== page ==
A disturbing film played at Miller’s Theater this week, entitled At the Mercy of Men. Set against the backdrop of the Russian Revolution, a woman is forced to marry her rapist. Kingsley did say it was “a wrong afterward righted in so far as the law could do it” (I’d prefer a long stint in prison for the attacker). Eventually they fall in love and that’s supposed to be the happy ending. Its working title was Ruthless Russia, but the Russians were Allies during World War 1, so it wasn’t made as anti-enemy propaganda. I’m astonished that anybody thought this was a good story to tell. It’s a lost film. Happily, both actors went on to better things. Alice Brady played many socialites in 1930’s comedies including Aunt Hortense in The Gay Divorcee (1934). The rapist was played by Frank Morgan, Mr. Matuschek of The Shop Around the Corner (1940) and of course, the Wizard of Oz.
Luckily, Kingsley saw a second movie at Miller’s this week. A “welcome addition to the bill” was a re-issue of “probably one of the best comedies ever made:” Fatty and Mabel Adrift. The short from 1916 will still give you some relief from painful subjects, and it’s on the Internet Archive.
*It seems that it was OK to write “hell” in the newspaper when it referred to a place, but not as a swear.
Dorothy Herrmann, Helen Keller: A Life. New York: Knopf, 1998.
One hundred years ago this week, Grace Kingsley recorded the patriotic fervor of the times in a movie review:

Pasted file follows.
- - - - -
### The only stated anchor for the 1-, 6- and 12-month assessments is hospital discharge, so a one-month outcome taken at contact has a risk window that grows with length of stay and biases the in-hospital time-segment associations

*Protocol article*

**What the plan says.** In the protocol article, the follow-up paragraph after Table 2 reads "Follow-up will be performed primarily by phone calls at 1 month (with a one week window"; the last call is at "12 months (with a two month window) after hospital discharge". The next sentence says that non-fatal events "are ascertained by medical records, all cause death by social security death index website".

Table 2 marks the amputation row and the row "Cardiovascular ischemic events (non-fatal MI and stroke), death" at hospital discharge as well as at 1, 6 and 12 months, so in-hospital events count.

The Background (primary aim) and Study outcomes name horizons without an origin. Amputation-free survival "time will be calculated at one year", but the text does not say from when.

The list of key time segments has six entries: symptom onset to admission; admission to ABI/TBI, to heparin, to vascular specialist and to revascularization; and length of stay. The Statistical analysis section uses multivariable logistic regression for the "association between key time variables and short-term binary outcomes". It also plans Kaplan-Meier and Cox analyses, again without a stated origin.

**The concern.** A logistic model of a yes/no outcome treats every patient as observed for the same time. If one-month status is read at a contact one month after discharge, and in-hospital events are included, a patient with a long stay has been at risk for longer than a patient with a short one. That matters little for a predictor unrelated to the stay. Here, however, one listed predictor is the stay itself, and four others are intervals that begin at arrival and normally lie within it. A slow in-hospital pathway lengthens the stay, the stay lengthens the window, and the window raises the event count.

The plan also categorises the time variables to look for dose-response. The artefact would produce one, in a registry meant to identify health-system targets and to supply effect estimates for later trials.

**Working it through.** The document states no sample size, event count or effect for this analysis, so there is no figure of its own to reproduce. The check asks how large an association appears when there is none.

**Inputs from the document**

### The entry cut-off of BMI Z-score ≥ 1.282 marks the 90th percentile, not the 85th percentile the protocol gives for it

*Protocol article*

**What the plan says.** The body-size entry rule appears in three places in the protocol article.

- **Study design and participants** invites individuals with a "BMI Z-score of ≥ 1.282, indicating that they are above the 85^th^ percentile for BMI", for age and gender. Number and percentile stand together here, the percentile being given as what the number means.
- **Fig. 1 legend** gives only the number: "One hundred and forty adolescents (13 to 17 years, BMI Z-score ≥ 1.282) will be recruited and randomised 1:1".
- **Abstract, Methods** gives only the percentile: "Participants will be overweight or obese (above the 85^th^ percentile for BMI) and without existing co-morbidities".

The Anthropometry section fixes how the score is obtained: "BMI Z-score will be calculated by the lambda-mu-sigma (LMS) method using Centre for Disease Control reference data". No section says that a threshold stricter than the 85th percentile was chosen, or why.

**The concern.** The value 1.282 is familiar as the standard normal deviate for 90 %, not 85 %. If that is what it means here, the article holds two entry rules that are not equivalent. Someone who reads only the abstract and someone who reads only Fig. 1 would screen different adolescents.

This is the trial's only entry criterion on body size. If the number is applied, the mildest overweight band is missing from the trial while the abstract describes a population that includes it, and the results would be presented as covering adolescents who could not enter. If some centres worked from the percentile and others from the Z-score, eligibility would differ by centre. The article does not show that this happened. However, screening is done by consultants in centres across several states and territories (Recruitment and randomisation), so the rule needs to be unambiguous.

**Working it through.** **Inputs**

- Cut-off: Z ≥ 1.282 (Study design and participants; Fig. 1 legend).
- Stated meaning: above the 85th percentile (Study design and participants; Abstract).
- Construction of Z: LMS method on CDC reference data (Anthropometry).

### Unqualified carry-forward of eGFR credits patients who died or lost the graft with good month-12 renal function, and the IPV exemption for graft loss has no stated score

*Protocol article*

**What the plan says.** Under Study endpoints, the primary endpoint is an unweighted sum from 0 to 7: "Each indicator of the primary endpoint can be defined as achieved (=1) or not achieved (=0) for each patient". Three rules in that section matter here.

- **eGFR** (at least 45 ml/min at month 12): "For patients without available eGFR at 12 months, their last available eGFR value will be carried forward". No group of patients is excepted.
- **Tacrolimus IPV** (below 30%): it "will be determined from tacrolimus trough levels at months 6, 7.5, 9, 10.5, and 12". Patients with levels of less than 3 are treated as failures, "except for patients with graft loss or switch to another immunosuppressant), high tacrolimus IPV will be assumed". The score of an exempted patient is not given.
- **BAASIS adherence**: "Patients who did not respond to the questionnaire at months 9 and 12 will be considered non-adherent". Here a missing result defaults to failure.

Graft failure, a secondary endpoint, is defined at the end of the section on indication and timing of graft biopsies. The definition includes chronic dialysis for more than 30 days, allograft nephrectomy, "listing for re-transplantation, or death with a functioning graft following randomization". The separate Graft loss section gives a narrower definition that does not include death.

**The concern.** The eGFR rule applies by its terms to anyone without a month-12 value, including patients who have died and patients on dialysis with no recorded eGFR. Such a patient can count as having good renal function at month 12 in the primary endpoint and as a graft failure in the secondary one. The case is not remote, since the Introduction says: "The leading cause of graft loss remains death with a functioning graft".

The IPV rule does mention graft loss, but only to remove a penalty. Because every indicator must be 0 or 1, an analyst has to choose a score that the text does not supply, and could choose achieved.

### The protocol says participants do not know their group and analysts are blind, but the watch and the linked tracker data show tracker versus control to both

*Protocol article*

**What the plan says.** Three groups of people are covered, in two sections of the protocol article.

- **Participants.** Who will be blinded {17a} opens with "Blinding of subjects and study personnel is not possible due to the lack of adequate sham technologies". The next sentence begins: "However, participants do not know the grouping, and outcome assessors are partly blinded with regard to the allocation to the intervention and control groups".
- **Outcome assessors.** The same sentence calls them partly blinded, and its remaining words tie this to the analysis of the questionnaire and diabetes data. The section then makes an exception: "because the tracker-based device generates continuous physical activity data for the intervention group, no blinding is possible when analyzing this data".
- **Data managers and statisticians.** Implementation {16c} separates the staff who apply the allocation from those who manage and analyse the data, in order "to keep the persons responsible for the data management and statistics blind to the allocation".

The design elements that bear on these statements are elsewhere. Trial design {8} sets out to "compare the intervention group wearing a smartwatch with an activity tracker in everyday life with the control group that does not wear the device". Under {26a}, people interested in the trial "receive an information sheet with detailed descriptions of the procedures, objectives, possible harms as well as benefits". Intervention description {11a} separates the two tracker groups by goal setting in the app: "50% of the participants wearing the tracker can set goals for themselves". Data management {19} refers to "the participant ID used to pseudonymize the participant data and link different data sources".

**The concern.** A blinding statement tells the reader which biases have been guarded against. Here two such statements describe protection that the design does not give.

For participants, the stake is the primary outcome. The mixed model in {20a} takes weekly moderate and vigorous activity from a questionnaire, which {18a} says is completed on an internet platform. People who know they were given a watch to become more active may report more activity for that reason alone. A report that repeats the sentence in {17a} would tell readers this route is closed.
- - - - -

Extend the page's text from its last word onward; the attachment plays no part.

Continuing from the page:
To Hell with the Kaiser isn’t merely the name of a photodrama. It’s an American state of mind. Therefore it would be absurd to expect any red-blooded American to sit down and write a cool analysis of any picture with that name.
It breathes the very spirit of American pep and dash and optimism. It is like a draught of champagne in a dry town. It radiates victory. Some dyspeptic old critic may take a wallop at it, but he can’t hurt it any. The crowds will go see it just the same…Even the possible pale-blooded old critic, snouting after faults, who may allege the thing’s too episodic, that the “dramatic verities” are not preserved, that the American girl is quite too impossible clever, that the patriotism is flamboyant, will have to acknowledge the play’s got a soul and a soul of flame.
For, not content with bringing events down to date, it soon flies the track of events and soars into the illimitable blue of the imaginable future. And it’s so adroitly done—that moving on from the tragedy of the past to the blinding hope of the future. So that when the story leaps at last into buoyant comedy, it seems quite the most natural thing in the world.
That ‘imaginable future’ involved Kaiser Wilhelm getting captured by the Allies, committing suicide and going to hell where Satan, impressed by his horrible deeds, abdicates in his favor. While that’s an understandable revenge fantasy, it’s hard to imagine it as a comedy. The film is lost, so we can’t see how they managed it.